The selection of a design for the Berlin Memorial to Europe’s murdered Jews was a contentious one. After September 11th, the memorial for those who died in the World Trade Center was compared by some to holocaust memorials before it, and by one reporter specifically to the Berlin Memorial. How did it come to pass that the memorial at ground zero would evoke Berlin’s Memorial to Europe’s murdered Jews? In this thought-provoking lecture, Dr. James Young traces a history of the memorial, from the earliest holocaust memorials in France to the Vietnam War Memorial and beyond, focusing on Germany’s holocaust memorials and the 9/11 memorial specifically as physical sites in which society constructs meaning. James Young is a Professor of English and the Chair of Judaic and Near Eastern Studies at the University of Massachusetts at Amherst. He received his Ph.D from UC Santa Cruz. In 1997, Professor Young was appointed to be the chair of the Berlin Senate’s commission for the German’s national holocaust memorial. He has also worked in consultation with the governments of Argentina and the U.S. for the memorial for the disappeared and the World Trade Center memorial, respectively.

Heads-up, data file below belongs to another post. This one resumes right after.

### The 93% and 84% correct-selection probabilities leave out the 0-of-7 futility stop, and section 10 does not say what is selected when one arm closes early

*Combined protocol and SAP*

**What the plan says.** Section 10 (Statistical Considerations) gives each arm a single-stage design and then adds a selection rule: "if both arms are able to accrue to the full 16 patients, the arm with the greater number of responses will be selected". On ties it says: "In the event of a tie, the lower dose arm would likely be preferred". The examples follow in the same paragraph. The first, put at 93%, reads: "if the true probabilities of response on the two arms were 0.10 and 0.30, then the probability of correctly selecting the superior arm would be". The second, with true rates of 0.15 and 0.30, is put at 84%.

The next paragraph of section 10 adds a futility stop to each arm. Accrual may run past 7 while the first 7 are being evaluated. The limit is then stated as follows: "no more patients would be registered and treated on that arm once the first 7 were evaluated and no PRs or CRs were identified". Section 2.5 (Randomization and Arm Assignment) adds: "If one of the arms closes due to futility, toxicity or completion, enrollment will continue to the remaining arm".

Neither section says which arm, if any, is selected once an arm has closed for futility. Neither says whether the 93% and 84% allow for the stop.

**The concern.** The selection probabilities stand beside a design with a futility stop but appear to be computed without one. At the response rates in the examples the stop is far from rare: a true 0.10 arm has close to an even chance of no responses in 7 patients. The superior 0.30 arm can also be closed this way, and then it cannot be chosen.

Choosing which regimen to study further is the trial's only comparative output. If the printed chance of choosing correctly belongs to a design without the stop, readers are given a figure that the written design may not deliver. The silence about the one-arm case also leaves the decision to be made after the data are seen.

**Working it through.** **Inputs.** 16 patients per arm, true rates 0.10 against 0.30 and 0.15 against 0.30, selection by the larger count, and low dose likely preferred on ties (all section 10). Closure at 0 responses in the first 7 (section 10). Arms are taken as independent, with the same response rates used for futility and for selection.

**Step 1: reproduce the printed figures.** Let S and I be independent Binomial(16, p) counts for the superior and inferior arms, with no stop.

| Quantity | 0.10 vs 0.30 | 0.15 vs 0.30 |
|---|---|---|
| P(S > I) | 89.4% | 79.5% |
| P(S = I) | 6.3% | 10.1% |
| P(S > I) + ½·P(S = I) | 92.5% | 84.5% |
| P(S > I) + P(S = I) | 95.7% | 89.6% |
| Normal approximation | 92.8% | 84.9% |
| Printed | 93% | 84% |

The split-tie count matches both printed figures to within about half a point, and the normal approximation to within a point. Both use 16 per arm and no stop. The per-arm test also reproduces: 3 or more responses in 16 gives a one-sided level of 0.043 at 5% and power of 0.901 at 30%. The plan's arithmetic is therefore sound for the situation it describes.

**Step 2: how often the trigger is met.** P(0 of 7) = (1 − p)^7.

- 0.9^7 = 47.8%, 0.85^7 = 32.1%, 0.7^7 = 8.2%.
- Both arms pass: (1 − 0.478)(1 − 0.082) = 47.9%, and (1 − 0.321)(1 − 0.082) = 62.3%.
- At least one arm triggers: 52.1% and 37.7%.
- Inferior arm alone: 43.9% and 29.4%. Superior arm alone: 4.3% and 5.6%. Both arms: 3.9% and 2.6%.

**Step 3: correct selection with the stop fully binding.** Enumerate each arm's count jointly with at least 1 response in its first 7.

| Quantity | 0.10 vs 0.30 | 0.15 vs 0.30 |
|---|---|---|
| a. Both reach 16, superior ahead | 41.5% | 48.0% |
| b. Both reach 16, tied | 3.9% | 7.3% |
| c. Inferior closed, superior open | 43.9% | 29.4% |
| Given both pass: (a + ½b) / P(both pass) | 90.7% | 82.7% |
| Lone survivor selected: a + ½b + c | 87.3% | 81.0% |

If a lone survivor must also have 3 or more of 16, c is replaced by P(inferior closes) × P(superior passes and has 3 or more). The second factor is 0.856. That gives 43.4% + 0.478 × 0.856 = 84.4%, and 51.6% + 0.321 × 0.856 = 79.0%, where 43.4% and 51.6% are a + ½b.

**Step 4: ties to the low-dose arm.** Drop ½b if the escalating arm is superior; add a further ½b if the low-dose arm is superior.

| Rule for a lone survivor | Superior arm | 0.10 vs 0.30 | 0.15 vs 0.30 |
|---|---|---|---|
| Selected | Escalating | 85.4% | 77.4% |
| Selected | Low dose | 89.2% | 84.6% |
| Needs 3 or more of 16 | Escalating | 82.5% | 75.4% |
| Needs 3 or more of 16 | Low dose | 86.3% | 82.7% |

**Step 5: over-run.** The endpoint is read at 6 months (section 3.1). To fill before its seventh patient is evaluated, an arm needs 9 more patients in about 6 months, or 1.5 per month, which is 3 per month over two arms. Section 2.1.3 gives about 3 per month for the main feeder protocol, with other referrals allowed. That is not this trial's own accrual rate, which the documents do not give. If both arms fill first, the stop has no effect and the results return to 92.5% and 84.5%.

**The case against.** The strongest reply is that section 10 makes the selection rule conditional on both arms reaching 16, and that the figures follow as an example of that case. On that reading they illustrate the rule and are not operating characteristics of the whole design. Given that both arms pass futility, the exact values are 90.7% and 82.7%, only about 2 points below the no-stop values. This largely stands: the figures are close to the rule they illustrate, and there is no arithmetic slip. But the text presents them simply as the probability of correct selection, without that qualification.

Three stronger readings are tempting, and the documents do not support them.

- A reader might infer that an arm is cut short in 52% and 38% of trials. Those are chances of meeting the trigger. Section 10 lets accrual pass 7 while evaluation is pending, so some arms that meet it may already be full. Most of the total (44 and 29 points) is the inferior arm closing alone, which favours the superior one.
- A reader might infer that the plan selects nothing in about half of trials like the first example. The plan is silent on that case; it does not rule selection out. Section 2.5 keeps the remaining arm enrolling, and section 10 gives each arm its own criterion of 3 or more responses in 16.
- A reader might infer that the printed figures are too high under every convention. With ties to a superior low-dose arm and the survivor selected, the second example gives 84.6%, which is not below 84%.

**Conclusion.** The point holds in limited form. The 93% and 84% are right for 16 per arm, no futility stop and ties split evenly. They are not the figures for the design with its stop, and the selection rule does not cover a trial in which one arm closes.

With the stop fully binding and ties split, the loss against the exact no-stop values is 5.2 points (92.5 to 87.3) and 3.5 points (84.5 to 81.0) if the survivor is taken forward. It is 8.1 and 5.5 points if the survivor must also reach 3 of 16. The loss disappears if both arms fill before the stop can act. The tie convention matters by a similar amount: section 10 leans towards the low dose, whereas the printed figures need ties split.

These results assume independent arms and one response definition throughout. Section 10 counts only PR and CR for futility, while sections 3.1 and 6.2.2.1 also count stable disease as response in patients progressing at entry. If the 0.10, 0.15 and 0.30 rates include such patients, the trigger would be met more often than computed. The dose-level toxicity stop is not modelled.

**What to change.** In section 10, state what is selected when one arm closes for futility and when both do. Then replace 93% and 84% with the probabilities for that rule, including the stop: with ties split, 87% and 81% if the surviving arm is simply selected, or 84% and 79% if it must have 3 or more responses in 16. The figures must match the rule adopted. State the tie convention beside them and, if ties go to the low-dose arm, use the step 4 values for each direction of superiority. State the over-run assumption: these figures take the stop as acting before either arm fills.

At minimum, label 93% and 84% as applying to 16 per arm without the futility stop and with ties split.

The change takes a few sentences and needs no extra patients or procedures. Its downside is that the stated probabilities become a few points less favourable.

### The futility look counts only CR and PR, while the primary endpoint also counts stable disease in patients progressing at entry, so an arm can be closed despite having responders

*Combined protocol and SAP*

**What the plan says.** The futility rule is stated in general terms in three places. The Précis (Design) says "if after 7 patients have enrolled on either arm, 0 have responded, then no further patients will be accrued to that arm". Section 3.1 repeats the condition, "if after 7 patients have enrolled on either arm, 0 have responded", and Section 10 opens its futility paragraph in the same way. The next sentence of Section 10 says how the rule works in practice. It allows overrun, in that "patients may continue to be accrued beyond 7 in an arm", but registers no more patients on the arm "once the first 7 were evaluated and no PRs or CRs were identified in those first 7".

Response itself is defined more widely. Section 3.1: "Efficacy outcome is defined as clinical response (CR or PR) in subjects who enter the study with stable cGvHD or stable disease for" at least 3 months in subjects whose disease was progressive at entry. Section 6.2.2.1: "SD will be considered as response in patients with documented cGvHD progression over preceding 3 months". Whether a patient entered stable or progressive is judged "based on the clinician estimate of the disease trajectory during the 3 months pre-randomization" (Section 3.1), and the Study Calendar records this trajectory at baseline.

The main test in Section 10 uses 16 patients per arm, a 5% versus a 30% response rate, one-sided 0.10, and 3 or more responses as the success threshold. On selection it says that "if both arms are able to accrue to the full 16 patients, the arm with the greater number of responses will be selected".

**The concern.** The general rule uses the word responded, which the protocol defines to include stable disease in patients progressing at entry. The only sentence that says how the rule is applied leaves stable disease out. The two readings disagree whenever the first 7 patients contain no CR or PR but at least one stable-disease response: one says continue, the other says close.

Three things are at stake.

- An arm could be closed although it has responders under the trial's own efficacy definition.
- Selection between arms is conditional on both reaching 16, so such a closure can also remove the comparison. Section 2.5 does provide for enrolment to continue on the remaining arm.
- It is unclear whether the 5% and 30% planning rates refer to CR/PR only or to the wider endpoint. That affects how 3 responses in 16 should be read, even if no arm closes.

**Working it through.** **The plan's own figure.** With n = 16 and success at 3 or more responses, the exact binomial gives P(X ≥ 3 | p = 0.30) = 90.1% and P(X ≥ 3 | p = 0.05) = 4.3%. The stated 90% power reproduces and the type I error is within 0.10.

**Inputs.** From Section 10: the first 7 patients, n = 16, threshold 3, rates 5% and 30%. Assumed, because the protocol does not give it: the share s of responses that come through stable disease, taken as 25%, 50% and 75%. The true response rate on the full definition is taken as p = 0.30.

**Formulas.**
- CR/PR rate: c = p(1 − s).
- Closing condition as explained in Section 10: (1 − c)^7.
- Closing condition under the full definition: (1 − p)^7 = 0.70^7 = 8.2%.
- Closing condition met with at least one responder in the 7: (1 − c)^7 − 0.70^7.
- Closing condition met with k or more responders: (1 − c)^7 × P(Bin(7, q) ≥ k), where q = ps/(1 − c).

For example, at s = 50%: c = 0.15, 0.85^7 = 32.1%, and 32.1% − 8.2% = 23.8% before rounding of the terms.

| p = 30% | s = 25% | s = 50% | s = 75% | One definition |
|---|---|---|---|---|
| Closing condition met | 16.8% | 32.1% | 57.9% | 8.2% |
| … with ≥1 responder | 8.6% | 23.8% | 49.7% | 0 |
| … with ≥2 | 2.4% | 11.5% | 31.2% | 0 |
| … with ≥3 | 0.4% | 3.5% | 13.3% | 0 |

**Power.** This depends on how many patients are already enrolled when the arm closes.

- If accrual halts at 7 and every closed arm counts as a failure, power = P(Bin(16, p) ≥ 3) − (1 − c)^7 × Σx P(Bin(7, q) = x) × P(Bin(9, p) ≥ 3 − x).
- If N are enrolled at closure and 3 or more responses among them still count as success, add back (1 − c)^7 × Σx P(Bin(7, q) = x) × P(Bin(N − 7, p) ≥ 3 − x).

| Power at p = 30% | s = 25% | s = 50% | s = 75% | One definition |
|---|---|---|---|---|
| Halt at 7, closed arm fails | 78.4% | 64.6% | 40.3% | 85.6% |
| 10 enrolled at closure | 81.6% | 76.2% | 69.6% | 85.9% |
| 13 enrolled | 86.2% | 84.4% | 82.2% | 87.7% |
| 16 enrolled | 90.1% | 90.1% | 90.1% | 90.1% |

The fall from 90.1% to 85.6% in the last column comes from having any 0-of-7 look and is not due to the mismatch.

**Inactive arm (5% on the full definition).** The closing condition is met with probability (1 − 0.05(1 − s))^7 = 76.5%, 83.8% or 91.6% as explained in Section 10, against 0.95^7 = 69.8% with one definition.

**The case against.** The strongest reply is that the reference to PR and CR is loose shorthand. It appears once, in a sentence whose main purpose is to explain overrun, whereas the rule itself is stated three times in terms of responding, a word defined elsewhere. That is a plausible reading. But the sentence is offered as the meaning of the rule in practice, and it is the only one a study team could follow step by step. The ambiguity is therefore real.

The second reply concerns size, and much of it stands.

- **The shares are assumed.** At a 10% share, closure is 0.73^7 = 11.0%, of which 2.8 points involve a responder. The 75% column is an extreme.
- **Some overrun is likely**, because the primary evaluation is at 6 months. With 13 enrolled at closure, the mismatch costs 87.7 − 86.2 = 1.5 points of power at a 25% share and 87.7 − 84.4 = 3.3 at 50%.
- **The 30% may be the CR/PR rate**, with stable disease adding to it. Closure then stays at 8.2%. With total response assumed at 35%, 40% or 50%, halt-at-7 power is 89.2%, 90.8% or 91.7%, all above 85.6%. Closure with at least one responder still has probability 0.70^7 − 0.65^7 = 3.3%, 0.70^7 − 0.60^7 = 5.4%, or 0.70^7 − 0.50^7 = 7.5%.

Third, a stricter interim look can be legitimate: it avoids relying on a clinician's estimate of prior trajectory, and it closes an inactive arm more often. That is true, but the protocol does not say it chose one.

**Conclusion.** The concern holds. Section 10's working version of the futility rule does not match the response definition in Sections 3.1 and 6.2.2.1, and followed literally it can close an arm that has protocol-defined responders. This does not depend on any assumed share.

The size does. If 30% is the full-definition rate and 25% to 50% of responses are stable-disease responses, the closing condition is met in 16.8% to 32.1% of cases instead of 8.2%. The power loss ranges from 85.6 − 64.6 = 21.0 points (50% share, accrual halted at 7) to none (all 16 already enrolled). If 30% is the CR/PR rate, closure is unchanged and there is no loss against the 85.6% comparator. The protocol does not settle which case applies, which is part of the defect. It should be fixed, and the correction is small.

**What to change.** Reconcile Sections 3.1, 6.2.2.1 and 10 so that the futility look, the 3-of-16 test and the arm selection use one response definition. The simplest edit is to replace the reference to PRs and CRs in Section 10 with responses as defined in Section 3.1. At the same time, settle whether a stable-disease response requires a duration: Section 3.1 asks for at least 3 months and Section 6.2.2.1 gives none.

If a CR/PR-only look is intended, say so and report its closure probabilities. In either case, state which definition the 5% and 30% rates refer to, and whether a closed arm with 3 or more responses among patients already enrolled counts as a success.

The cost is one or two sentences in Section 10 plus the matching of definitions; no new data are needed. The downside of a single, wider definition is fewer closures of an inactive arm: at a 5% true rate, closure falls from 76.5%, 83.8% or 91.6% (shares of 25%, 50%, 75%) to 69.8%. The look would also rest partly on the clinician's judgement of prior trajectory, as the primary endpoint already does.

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Berlin’s Holocaust Problem and Mine